WE NEED TO TALK ABOUT COVID-19


I really did not want to talk about the coronavirus (more accurately named COVID-19).  Unfortunately, the current pandemic is so significant that it simply cannot be avoided.  COVID-19 will have global repercussions for years to come.

My "day job" as a health-care professional does allow me a certain perspective on the effects of the virus itself, and I would be remiss if I did not pass some (of that information along as well as offer some analysis in how it may affect Canada's Future Fighter Capability Project (FFCP).

First off, we need to discuss the virus itself, why it is such a big deal, and what all of us can do to diminish its impact.

THE VIRUS


The term "coronavirus" is technically correct, but vague.  It is like pointing at a F-15E Strike Eagle and calling it an "airplane".   Coronaviruses themselves are a classification of many different type of viruses, of which COVID-19 is simply one of many.  More specifically the disease is named COVID-19, the virus that causes it is named severe acute respiratory syndrome coronavirus 2 or SARS-CoV-2

Contrary to what has been said by some, COVID-19 is not simply "just the flu".  COVID-19 has more in common with previous pandemics like SARS, H1N1, the Spanish Flu, and others.  What sets COVID-19 apart is how fast it spreads.  Whereas someone infected with SARS on average would infect one other person, a person with COVID-19 could infect three.  Each of those three could in turn infect another three each, and so on.

There are no definitive treatments as of yet.  There are no home remedies.  No vaccines.  There are promising developments, but it will likely be months before anything major development.

WHY IT IS SUCH A BIG DEAL 

First of all, exposure to Covid-19 is not an immediate death sentence.  The most recent studies indicate that around half of those infected do not even experience any symptoms.  Those that do present with symptoms do so with relatively minor, cold-like symptoms.  

What sets Covid-19 apart right now is three things:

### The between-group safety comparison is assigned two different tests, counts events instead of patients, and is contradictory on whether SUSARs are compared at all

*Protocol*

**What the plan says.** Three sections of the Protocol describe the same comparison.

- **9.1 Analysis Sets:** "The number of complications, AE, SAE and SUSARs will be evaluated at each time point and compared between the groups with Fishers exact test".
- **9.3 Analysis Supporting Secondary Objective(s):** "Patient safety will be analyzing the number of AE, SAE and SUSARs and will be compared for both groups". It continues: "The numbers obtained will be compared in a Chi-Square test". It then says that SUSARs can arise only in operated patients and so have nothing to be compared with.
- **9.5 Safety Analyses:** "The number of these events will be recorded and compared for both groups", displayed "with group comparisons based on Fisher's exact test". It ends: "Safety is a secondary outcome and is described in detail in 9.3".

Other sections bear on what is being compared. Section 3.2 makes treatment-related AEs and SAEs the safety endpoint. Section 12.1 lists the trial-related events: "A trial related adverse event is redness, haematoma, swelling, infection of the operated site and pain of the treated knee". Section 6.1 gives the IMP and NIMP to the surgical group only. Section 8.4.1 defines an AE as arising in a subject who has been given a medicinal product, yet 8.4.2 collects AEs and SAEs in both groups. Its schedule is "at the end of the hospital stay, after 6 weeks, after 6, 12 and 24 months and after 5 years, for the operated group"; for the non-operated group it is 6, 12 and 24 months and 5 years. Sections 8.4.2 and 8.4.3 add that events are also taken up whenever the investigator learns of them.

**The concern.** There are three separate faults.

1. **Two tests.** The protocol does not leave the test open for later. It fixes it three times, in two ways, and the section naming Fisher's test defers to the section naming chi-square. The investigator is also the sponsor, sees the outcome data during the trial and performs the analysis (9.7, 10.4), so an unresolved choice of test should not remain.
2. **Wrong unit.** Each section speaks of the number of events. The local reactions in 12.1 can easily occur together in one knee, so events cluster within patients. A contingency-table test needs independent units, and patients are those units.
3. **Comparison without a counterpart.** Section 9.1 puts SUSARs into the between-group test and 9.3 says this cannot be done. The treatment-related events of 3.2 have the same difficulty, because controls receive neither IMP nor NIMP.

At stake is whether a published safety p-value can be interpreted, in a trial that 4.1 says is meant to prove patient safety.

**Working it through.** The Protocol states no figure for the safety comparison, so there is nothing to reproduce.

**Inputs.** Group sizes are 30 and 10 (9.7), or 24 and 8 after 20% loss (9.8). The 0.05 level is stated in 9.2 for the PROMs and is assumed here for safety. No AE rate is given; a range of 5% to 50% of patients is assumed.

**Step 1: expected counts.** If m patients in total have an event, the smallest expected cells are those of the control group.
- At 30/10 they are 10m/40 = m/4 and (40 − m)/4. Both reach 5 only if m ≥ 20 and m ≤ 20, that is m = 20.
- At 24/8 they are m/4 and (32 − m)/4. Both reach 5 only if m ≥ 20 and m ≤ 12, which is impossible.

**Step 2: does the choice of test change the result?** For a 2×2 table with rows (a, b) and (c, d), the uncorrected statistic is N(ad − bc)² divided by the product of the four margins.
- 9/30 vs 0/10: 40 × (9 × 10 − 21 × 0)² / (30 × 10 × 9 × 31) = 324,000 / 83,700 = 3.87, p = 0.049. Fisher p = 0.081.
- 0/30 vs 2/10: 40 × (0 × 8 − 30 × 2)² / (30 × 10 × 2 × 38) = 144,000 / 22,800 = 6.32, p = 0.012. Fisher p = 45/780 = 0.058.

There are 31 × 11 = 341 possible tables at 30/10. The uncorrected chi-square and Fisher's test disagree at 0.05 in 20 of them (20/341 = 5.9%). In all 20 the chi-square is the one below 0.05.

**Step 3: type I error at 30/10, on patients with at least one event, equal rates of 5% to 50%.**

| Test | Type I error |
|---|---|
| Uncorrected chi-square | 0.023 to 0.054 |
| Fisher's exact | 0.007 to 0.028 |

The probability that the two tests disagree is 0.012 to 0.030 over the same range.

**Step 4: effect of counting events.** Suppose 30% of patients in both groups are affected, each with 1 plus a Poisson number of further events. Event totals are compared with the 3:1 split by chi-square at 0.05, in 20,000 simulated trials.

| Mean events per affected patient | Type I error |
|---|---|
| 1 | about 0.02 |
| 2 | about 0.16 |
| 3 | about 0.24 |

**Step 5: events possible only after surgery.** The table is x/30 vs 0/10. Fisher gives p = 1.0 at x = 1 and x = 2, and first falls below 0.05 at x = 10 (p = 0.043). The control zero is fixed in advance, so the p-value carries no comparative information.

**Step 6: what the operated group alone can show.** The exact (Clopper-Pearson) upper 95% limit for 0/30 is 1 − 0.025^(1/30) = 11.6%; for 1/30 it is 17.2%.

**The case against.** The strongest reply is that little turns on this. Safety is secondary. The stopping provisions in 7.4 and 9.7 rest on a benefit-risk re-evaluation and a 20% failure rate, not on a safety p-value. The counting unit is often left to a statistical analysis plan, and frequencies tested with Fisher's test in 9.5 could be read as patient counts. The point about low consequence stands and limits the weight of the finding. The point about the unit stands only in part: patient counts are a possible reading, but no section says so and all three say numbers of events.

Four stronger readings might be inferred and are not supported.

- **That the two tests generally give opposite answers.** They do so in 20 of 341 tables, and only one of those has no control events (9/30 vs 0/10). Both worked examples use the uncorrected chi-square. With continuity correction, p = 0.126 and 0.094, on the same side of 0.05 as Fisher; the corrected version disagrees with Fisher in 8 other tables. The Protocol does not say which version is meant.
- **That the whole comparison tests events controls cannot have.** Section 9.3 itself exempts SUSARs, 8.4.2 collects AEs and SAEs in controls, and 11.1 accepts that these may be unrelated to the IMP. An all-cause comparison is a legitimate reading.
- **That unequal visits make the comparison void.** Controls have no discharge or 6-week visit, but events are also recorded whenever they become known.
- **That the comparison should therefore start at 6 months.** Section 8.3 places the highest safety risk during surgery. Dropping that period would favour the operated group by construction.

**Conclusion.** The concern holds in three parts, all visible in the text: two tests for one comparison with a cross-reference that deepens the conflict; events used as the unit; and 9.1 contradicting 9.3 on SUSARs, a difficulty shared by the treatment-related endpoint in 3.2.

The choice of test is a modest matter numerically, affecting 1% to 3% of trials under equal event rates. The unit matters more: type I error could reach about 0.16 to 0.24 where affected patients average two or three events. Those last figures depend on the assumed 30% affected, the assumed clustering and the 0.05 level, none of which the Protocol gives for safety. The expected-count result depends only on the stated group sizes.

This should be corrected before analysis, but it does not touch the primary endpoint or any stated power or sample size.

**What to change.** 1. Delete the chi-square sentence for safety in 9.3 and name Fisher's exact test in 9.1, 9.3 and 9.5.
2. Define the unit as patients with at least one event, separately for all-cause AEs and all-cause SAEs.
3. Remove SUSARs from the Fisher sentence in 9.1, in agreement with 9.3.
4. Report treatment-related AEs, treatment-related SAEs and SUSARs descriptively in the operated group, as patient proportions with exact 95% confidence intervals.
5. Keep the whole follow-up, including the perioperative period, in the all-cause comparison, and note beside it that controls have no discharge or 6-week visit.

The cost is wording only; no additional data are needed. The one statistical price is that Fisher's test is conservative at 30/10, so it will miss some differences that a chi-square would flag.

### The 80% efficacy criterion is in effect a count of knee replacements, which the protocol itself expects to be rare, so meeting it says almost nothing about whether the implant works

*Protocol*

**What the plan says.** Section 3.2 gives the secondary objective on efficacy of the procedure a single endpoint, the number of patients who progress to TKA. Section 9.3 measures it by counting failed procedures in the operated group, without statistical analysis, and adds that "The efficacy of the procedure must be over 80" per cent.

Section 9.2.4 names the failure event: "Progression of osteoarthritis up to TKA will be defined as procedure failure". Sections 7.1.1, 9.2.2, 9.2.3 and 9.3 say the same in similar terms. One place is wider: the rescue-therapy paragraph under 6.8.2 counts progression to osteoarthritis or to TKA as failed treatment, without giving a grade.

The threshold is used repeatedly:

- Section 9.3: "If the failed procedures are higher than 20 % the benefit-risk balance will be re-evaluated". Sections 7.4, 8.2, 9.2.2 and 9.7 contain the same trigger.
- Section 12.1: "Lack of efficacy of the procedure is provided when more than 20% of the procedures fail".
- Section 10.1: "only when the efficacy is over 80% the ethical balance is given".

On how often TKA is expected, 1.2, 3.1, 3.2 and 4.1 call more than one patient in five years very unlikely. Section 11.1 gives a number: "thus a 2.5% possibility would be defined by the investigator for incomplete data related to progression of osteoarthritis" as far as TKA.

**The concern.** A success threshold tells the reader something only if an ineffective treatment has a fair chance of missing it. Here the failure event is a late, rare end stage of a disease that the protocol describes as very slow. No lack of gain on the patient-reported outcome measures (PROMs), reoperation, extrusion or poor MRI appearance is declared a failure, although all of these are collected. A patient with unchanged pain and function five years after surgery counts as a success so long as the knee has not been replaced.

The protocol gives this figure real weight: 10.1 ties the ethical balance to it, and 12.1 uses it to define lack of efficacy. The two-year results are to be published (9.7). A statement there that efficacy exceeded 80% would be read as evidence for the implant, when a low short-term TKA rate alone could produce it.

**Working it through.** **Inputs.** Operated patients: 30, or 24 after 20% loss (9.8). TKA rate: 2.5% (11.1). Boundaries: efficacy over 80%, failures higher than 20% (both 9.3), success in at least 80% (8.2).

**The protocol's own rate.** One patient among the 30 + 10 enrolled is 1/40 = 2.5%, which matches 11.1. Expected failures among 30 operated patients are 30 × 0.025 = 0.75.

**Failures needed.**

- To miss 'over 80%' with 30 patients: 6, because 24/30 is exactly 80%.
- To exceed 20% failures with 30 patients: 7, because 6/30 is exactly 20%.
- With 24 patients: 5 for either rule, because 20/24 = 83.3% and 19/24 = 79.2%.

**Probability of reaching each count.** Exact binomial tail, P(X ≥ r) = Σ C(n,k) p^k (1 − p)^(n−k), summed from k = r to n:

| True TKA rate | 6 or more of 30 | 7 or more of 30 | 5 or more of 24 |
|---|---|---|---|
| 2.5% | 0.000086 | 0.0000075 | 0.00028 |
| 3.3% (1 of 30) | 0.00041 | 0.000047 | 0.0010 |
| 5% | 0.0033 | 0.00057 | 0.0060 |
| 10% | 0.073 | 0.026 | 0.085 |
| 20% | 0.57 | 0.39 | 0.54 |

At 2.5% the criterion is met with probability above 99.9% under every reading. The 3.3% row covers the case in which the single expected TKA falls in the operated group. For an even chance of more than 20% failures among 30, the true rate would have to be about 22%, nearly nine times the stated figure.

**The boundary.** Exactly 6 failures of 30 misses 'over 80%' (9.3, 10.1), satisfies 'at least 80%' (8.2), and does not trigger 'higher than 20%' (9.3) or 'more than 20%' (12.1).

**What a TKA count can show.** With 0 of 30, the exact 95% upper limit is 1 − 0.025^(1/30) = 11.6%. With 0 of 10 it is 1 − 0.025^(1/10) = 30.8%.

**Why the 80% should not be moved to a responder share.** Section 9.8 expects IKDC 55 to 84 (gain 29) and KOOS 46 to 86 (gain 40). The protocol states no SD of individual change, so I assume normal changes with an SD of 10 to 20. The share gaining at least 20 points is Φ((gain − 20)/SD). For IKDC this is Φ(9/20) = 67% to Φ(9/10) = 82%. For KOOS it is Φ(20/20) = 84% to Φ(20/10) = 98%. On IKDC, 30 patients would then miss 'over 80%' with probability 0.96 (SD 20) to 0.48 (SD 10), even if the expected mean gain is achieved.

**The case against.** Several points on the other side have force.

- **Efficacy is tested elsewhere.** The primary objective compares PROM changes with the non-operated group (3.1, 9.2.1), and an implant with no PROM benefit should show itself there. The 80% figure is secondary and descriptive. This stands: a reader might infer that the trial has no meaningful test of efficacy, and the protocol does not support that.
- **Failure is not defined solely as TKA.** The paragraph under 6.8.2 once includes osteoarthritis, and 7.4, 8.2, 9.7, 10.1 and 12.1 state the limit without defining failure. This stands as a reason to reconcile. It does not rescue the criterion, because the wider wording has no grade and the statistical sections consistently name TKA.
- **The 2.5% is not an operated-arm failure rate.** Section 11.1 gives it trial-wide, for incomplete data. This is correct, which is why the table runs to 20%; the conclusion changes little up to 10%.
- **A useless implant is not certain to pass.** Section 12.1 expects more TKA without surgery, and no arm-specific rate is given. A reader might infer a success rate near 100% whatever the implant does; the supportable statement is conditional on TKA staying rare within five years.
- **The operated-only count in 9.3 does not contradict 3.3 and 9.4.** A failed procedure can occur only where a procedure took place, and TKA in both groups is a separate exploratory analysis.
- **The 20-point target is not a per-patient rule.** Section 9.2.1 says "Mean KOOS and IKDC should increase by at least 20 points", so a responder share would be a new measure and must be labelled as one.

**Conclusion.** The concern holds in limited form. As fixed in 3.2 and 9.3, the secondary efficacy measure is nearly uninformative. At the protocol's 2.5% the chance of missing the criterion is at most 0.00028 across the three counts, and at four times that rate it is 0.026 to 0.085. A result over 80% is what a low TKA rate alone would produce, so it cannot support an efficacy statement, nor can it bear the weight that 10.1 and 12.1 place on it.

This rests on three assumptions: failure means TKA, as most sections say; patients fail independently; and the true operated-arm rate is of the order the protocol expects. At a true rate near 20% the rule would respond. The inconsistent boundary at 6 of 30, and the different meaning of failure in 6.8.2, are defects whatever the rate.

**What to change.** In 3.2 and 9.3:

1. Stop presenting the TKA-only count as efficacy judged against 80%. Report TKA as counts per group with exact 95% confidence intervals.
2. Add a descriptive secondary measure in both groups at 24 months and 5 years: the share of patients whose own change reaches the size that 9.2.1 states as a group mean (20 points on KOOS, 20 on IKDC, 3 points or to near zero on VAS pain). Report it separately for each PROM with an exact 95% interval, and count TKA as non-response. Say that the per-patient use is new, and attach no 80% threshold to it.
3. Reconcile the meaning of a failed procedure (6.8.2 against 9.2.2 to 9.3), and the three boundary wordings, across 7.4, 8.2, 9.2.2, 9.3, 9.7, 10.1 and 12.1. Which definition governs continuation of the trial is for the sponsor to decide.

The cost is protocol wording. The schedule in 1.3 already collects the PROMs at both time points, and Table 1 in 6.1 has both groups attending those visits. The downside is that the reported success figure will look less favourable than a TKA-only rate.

1. Its has shown to be particularly dangerous to the older population and to those with comorbidities (pre-existing conditions) such as cancer, emphysema, etc.  
  2. It is more easily transmitted than the flu.  Possibly two-to-three times more.
  3. Symptoms can take up to two weeks to manifest, making it harder to determine who is actually infected.  
Put together, these factors make for a particularly nasty and prolific bug.  Health care systems were already quite taxed before the outbreak.  Add an epidemic to the mix, and that health care system starts to break down.  There will be no choice but to implement "wartime triage" where resources must be allocated sparingly and some patients will simply be left to their fate.  

WHAT ABOUT THE FUTURE?

How this will affect Canada's FFCP remains to be seen, but it certainly will.  Fighter production is still underway, but there is no way to know if it will continue.  

For the near future, governments simply have bigger fish to fry.  It is almost inevitable that some things will get pushed back at the very least.  

The outbreak of COVID-19 could be described as a black swan event.  An occurrence that could not have been predicted yet has major consequences.  Its effect will be seen for years, possibly decades into the future at the very least.  It is very likely to figure quite prominently into the economic, political, and social future.  

Making anything but the most vague predictions at this point is a fool's errand.  


WHAT CAN YOU DO?